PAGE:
Acrylamide, a potentially carcinogenic (cancer-causing) compound, is formed during the cooking process of certain foods, especially those high in starch, like cereals. Acrylamide is classified as a Group 2A carcinogen by the International Agency for Research on Cancer (IARC)
 Acrylamide, a potentially carcinogenic (cancer-causing) compound, is formed during the cooking process of certain foods, especially those high in starch, like cereals. Acrylamide is classified as a Group 2A carcinogen by the International Agency for Research on Cancer (IARC)
 Acrylamide, a potentially carcinogenic (cancer-causing) compound, is formed during the cooking process of certain foods, especially those high in starch, like cereals. Acrylamide is classified as a Group 2A carcinogen by the International Agency for Research on Cancer (IARC)
 Acrylamide, a potentially carcinogenic (cancer-causing) compound, is formed during the cooking process of certain foods, especially those high in starch, like cereals. Acrylamide is classified as a Group 2A carcinogen by the International Agency for Research on Cancer (IARC)
 Acrylamide, a potentially carcinogenic (cancer-causing) compound, is formed during the cooking process of certain foods, especially those high in starch, like cereals. Acrylamide is classified as a Group 2A carcinogen by the International Agency for Research on Cancer (IARC)
 Acrylamide, a potentially carcinogenic (cancer-causing) compound, is formed during the cooking process of certain foods, especially those high in starch, like cereals. Acrylamide is classified as a Group 2A carcinogen by the International Agency for Research on Cancer (IARC)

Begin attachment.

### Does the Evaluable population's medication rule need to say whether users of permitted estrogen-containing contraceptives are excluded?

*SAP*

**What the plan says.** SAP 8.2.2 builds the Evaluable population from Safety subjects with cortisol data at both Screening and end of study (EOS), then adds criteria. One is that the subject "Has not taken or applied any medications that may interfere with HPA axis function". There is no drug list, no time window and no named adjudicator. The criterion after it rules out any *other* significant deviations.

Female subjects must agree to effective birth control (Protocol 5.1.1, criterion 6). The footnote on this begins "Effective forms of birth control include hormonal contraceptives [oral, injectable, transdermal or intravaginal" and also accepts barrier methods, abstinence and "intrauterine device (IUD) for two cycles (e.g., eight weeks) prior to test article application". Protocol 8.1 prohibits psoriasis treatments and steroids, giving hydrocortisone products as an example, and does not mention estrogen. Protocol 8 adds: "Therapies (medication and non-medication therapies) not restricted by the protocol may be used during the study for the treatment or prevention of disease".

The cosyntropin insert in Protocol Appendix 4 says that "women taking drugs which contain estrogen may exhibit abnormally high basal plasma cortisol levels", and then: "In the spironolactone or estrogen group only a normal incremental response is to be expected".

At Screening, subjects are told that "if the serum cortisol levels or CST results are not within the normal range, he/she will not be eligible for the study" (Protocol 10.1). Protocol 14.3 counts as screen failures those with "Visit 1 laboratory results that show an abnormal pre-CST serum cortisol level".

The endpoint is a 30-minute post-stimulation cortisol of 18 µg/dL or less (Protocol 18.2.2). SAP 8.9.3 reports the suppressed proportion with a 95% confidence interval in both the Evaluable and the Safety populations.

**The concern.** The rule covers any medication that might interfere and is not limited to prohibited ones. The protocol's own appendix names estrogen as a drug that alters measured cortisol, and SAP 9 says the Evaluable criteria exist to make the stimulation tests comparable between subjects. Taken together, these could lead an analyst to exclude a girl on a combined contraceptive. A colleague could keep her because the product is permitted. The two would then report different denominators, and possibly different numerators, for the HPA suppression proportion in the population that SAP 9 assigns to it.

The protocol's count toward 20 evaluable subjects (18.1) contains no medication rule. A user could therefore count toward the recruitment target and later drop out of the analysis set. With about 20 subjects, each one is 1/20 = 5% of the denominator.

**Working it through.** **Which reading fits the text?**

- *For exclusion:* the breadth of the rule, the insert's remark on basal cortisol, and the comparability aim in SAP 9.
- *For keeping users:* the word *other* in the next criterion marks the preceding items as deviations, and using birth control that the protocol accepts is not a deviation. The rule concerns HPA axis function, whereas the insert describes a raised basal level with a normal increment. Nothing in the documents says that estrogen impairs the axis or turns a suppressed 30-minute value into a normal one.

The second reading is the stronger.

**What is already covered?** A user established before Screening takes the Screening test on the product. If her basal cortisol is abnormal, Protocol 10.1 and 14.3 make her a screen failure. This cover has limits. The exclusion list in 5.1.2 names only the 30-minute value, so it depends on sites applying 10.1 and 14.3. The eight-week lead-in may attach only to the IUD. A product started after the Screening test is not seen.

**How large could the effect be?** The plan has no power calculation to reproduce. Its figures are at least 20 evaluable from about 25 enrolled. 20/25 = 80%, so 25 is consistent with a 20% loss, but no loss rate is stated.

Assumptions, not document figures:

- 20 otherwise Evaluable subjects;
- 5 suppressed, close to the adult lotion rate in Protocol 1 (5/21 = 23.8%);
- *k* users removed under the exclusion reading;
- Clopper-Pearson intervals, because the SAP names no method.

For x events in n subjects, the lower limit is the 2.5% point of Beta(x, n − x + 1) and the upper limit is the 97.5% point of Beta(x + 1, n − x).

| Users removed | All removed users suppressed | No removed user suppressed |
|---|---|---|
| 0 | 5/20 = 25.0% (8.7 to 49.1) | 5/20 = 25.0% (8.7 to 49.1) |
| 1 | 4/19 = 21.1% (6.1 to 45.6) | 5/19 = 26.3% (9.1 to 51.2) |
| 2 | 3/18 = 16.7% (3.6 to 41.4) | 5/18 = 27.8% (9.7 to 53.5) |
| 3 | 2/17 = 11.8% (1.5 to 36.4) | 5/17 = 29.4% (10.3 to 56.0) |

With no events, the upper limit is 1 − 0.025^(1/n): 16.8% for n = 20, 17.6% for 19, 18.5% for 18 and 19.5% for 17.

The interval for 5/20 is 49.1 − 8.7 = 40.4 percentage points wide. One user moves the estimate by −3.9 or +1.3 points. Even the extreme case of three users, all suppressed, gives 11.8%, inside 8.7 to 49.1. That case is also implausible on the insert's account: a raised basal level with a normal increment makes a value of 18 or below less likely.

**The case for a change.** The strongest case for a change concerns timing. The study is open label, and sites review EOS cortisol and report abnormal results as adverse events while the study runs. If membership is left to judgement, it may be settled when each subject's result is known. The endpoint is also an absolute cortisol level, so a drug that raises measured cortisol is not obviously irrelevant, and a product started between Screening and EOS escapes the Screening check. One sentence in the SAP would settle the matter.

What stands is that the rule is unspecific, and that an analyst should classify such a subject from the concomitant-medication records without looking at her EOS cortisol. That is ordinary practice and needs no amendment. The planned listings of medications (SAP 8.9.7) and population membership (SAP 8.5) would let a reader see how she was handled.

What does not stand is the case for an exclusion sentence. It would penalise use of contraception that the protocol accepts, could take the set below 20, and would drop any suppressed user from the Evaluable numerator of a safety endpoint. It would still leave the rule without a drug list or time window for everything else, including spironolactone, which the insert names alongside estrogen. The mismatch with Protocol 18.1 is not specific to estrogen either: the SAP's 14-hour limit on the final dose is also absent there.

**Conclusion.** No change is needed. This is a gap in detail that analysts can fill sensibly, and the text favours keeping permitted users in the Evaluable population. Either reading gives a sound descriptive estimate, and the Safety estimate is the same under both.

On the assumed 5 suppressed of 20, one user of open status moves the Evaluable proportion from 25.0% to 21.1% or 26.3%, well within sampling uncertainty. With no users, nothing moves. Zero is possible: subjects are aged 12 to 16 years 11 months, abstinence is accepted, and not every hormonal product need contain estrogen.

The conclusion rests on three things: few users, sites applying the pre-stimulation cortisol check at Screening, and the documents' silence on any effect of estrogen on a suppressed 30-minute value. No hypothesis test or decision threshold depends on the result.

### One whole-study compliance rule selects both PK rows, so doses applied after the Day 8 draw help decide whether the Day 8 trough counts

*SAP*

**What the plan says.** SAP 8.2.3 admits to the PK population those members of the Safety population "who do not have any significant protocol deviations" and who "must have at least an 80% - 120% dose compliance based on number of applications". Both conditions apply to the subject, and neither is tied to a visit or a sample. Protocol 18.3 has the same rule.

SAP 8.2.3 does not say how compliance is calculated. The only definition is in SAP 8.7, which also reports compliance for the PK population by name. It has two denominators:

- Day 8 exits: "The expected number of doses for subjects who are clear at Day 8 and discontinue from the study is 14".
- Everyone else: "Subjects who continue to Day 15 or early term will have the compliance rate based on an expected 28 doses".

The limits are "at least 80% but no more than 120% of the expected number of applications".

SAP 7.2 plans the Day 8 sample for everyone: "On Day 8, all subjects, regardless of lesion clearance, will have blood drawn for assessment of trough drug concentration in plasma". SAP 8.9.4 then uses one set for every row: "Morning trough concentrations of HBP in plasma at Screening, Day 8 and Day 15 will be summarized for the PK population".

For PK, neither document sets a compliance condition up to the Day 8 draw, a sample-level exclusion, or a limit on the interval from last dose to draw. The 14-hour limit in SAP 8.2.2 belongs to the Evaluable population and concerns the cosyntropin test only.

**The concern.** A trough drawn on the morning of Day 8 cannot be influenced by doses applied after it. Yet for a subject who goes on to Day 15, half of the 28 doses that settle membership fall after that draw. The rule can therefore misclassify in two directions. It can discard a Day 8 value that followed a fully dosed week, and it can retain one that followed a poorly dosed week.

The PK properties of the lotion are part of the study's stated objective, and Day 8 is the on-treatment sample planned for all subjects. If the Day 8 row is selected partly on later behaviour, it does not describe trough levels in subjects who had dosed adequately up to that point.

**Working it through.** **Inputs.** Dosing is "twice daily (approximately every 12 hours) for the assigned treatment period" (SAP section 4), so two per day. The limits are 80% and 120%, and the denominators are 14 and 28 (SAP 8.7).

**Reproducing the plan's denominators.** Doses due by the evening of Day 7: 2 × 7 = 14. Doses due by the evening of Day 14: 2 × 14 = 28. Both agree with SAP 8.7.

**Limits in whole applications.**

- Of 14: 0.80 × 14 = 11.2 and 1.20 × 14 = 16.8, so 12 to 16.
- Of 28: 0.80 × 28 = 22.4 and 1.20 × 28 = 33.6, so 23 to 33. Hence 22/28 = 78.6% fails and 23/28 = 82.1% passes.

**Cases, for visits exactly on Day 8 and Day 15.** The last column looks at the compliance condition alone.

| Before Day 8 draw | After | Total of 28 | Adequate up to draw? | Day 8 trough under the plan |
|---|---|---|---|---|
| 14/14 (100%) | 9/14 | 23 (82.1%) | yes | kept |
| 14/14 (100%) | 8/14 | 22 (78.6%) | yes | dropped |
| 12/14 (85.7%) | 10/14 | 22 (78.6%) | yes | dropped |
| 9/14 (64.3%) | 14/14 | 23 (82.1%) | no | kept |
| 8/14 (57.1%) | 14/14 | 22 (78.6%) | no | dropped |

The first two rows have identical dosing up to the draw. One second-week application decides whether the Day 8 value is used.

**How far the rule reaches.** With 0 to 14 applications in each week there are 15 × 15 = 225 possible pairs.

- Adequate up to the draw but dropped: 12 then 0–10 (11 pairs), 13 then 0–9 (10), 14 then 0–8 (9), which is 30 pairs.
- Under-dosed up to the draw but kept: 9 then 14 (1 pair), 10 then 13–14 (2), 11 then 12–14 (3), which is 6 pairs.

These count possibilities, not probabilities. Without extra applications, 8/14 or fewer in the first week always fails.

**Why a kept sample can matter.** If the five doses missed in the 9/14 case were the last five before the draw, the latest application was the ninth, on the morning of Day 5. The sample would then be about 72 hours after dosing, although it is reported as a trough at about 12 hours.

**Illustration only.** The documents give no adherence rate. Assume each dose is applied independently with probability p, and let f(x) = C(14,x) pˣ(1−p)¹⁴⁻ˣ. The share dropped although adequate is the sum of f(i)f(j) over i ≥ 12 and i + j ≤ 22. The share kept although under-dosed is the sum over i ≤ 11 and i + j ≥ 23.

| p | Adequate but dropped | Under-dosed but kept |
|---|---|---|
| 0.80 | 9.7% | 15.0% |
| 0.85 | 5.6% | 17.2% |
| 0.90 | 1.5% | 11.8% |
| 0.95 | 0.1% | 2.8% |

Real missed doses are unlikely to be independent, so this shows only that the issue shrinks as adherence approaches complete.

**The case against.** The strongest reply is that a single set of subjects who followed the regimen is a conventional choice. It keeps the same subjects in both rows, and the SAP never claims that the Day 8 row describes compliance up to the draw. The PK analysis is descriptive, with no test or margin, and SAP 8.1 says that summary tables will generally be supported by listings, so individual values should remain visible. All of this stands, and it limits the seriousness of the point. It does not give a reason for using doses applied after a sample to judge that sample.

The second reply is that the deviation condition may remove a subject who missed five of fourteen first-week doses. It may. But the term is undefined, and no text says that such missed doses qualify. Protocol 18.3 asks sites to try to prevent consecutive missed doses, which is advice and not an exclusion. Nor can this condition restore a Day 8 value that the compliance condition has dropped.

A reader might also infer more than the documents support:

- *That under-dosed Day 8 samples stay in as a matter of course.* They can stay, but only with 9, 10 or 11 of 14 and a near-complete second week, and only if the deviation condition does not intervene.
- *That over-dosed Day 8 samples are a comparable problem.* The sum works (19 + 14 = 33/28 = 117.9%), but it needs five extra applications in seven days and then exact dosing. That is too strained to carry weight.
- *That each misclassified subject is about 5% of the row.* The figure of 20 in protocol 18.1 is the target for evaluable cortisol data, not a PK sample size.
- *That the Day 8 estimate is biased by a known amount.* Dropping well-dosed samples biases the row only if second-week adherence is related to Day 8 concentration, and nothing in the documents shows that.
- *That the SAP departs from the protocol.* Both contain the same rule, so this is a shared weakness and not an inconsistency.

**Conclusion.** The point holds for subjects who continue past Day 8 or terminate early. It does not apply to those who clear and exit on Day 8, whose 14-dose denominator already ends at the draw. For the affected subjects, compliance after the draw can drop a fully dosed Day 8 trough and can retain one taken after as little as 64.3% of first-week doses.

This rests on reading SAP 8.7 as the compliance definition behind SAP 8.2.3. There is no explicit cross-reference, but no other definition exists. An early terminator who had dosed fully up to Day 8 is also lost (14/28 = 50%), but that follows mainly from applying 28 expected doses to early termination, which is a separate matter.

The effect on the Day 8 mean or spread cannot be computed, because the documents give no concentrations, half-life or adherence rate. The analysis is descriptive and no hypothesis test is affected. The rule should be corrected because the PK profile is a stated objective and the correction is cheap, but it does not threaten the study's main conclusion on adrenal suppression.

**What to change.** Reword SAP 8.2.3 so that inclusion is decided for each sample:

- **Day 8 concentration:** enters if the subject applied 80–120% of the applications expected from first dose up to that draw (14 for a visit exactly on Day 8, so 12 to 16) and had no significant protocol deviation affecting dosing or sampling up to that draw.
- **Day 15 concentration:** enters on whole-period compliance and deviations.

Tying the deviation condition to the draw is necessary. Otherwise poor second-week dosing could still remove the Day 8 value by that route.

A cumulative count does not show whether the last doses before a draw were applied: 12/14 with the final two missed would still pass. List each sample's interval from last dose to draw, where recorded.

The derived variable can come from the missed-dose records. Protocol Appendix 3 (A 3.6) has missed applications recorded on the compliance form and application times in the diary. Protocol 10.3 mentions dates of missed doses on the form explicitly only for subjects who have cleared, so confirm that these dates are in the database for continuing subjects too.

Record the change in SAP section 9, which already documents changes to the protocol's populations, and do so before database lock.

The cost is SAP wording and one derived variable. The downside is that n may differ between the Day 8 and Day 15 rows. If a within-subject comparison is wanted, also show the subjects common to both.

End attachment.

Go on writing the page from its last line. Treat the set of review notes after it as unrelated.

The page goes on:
Acrylamide, a potentially carcinogenic (cancer-causing) compound, is formed during the cooking process of certain foods, especially those high in starch, like cereals. Acrylamide is classified as a Group 2A carcinogen by the International Agency for Research on Cancer (IARC)
 Acrylamide, a potentially carcinogenic (cancer-causing) compound, is formed during the cooking process of certain foods, especially those high in starch, like cereals. Acrylamide is classified as a Group 2A carcinogen by the International Agency for Research on Cancer (IARC)
 Acrylamide, a potentially carcinogenic (cancer-causing) compound, is formed during the cooking process of certain foods, especially those high in starch, like cereals. Acrylamide is classified as a Group 2A carcinogen by the International Agency for Research on Cancer (IARC)
 Acrylamide, a potentially carcinogenic (cancer-causing) compound, is formed during the cooking process of certain foods, especially those high in starch, like cereals. Acrylamide is classified as a Group 2A carcinogen by the International Agency for Research on Cancer (IARC)